Hey, is it finally Infrastructure Week?
It’s not the sexiest topic, certainly not compared to the bizarre Matt Gaetz investigation or even the Biden dog biting someone again after a stint in reeducation camp. That’s why it became a running joke during the Trump administration, when plans to highlight such an initiative kept getting overshadowed by some controversy or scandal.
But President Biden made it the centerpiece of a Pittsburgh speech yesterday, unveiling a plan that will cost, oh, more than $2 trillion—more, in other words, than his just-passed Covid relief bill.
Now I’m a fan of infrastructure projects, which help communities, create jobs and can be popular with both parties in a bringing-home-the-bacon kind of way. But the passage of this bill is a crapshoot.
Yet some major news outlets are absolutely swooning. Take this headline from CNN:
“With an Eye on History, Biden Moves on Big, Bold and Progressive Infrastructure Package.”
Doesn’t that sound like it’s ripped from a White House press release?
The piece begins: “Every day he works from the Oval Office, President Joe Biden stares across from his desk at the portrait of Franklin Delano Roosevelt he selected to hang above his fireplace.”
In case you missed the point: “Biden hopes to model the more transformational change offered by his acronym’d 20th-century predecessors, FDR and LBJ…He envisions a moment–one where a country ravaged by the pandemic has seen fragilities in the economy exacerbated to a level of unseen hardship–where he can usher in a transformative era…Biden is deeply conscious that it is now his moment to step up.”
Do you have the vague impression that CNN is rooting for the president?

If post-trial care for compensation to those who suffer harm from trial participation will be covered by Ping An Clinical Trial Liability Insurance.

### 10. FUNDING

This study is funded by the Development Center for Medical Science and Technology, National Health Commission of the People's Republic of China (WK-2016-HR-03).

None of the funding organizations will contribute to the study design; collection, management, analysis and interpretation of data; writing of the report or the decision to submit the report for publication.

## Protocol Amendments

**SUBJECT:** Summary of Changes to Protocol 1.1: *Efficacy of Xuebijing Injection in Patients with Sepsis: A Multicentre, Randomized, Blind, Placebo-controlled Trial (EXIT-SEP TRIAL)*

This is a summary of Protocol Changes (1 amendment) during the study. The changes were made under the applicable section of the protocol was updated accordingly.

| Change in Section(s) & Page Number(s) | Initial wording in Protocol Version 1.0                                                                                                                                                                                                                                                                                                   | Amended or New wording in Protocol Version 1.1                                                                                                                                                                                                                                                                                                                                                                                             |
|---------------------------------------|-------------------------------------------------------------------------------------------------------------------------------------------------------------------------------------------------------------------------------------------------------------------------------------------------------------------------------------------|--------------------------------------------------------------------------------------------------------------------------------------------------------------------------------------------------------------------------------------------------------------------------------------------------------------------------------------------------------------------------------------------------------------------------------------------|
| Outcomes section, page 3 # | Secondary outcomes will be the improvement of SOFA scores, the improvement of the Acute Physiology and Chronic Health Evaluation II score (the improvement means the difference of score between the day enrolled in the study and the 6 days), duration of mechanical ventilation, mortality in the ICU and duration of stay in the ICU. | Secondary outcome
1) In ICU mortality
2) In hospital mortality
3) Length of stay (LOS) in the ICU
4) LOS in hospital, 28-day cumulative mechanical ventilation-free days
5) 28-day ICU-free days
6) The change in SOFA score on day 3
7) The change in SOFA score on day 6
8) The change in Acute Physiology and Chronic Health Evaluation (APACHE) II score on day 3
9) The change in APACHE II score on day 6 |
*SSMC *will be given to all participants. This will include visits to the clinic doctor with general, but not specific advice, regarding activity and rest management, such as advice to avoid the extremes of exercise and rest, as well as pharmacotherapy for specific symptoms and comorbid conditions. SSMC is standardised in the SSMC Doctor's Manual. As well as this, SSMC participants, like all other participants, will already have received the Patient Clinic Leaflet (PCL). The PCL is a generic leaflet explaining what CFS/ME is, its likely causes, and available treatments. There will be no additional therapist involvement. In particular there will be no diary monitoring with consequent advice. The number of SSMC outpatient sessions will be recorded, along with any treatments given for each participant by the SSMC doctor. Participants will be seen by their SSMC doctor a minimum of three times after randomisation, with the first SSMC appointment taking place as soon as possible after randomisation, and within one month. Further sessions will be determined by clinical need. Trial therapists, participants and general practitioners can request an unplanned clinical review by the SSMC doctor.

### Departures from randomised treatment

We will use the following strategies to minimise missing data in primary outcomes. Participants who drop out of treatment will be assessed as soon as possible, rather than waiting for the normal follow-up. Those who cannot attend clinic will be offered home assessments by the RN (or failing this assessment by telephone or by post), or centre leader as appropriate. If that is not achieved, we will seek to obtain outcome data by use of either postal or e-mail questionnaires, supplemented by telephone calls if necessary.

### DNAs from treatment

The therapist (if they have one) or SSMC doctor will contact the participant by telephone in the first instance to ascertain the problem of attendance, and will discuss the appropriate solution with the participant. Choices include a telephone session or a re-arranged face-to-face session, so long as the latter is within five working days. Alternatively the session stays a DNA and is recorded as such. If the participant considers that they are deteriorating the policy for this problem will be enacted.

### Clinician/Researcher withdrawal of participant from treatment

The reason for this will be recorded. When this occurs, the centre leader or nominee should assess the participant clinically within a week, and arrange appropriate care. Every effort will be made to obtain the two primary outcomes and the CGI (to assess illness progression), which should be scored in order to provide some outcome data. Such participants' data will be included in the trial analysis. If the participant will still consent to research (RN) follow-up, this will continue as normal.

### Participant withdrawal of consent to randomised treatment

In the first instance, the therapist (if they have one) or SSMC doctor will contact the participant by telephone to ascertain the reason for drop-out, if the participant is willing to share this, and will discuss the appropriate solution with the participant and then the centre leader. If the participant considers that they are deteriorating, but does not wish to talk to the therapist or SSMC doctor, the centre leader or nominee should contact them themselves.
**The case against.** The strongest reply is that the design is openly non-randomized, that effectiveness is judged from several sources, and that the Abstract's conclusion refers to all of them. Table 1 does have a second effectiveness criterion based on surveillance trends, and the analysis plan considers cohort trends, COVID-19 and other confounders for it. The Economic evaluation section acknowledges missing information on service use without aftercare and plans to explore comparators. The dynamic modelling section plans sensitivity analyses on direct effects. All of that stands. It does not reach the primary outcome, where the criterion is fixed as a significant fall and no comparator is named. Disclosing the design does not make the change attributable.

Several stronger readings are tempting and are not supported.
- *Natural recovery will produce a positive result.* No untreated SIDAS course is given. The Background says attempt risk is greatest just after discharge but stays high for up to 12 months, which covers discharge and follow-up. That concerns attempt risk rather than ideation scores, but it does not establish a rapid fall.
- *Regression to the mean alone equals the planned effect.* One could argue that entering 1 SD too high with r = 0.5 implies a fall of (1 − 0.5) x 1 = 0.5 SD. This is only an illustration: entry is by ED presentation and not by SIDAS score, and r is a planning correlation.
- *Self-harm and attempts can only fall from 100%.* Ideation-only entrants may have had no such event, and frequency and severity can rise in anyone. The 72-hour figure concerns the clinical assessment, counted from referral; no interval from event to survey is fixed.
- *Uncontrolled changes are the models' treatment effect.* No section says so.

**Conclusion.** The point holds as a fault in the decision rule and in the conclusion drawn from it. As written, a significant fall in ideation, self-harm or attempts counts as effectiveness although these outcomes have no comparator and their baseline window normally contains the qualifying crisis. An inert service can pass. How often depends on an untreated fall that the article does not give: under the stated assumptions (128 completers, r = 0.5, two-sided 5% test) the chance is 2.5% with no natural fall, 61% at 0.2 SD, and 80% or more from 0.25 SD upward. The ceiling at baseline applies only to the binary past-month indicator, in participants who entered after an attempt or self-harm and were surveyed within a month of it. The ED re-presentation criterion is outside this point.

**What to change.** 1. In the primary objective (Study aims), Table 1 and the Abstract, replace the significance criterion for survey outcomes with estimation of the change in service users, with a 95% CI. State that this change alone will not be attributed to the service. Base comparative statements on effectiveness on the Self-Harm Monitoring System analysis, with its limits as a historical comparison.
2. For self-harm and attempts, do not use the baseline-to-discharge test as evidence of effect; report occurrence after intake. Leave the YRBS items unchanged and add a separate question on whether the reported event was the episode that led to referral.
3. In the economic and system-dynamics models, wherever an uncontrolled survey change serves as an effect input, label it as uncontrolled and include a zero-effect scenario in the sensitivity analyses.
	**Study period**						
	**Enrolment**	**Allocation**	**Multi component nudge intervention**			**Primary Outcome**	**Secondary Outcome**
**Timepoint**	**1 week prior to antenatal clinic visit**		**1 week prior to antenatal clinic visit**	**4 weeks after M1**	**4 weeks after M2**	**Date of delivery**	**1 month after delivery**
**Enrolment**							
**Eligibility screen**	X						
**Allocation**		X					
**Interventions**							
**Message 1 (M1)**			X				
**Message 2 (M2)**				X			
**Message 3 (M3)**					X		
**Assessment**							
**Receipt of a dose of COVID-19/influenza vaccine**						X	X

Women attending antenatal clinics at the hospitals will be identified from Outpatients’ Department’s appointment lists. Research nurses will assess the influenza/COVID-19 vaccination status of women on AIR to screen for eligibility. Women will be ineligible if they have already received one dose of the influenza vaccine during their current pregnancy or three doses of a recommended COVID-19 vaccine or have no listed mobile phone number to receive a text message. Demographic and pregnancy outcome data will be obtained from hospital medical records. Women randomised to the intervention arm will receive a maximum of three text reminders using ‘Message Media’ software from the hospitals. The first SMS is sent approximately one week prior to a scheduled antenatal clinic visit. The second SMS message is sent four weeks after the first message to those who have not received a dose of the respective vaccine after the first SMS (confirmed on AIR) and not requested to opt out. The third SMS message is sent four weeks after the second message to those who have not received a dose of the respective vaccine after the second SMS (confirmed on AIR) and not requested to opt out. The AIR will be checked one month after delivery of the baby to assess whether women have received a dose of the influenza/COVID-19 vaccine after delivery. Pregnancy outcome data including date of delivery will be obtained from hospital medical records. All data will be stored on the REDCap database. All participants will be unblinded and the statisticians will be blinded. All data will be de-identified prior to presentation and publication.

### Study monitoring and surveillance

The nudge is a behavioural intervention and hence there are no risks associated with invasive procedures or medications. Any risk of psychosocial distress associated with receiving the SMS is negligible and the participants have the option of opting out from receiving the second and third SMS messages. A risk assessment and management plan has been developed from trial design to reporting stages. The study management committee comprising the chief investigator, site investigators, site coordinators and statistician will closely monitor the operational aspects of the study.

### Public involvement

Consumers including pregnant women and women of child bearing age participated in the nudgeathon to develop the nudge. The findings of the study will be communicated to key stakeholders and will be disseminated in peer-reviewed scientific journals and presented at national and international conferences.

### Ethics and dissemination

Okay, it’s historic, it’s filled with goodies, it has echoes of the New Deal. But it’s a massive amount of money and may not pass.
The New York Times uses a torrent of statistics to spotlight the plan’s benefits, from mass transit and Amtrak to broadband.
That “would translate into 20,000 miles of rebuilt roads, repairs to the 10 most economically important bridges in the country, the elimination of lead pipes and service lines from the nation’s water supplies and a long list of other projects intended to create millions of jobs in the short run and strengthen American competitiveness in the long run.
“Biden administration officials said the proposal…would also accelerate the fight against climate change by hastening the shift to new, cleaner energy sources, and would help promote racial equity in the economy…The scale of the proposal underscores how fully Mr. Biden has embraced the opportunity to use federal spending to address longstanding social and economic challenges in a way not seen in half a century.”
That’s an LBJ reference, if you didn’t do the math.
Not until the seventh paragraph does the Times inject this note of reality: “While spending on roads, bridges and other physical improvements to the nation’s economic foundations has always had bipartisan appeal, Mr. Biden’s plan is sure to draw intense Republican opposition, both for its sheer size and for its reliance on corporate tax increases to pay for it.”
Which could, of course, sink the whole thing.
Contrast that article with the Washington Post’s more tempered approach. Its headline says: “White House Unveils $2 Trillion Infrastructure and Climate Plan, Setting Up Giant Battle Over Size and Cost of Government.” At least that gets across there’s a major fight that has two sides.
By the third paragraph, the Post cautions: “The administration’s promises are vast and may prove difficult to enact, even if the effort can get through Democrats’ extremely narrow majority in Congress.”
Look, with a 50-50 Senate, Biden can’t pass anything of this scale, even through reconciliation, unless Joe Manchin agrees. And the key question is how to pay for it. Not everyone on the Hill is excited about raising taxes on corporations and the wealthy.
The White House was smart to put out the details before Biden’s speech and frame the issue in advance. But that doesn’t mean the media have to pile on the FDR references and help sell the bill.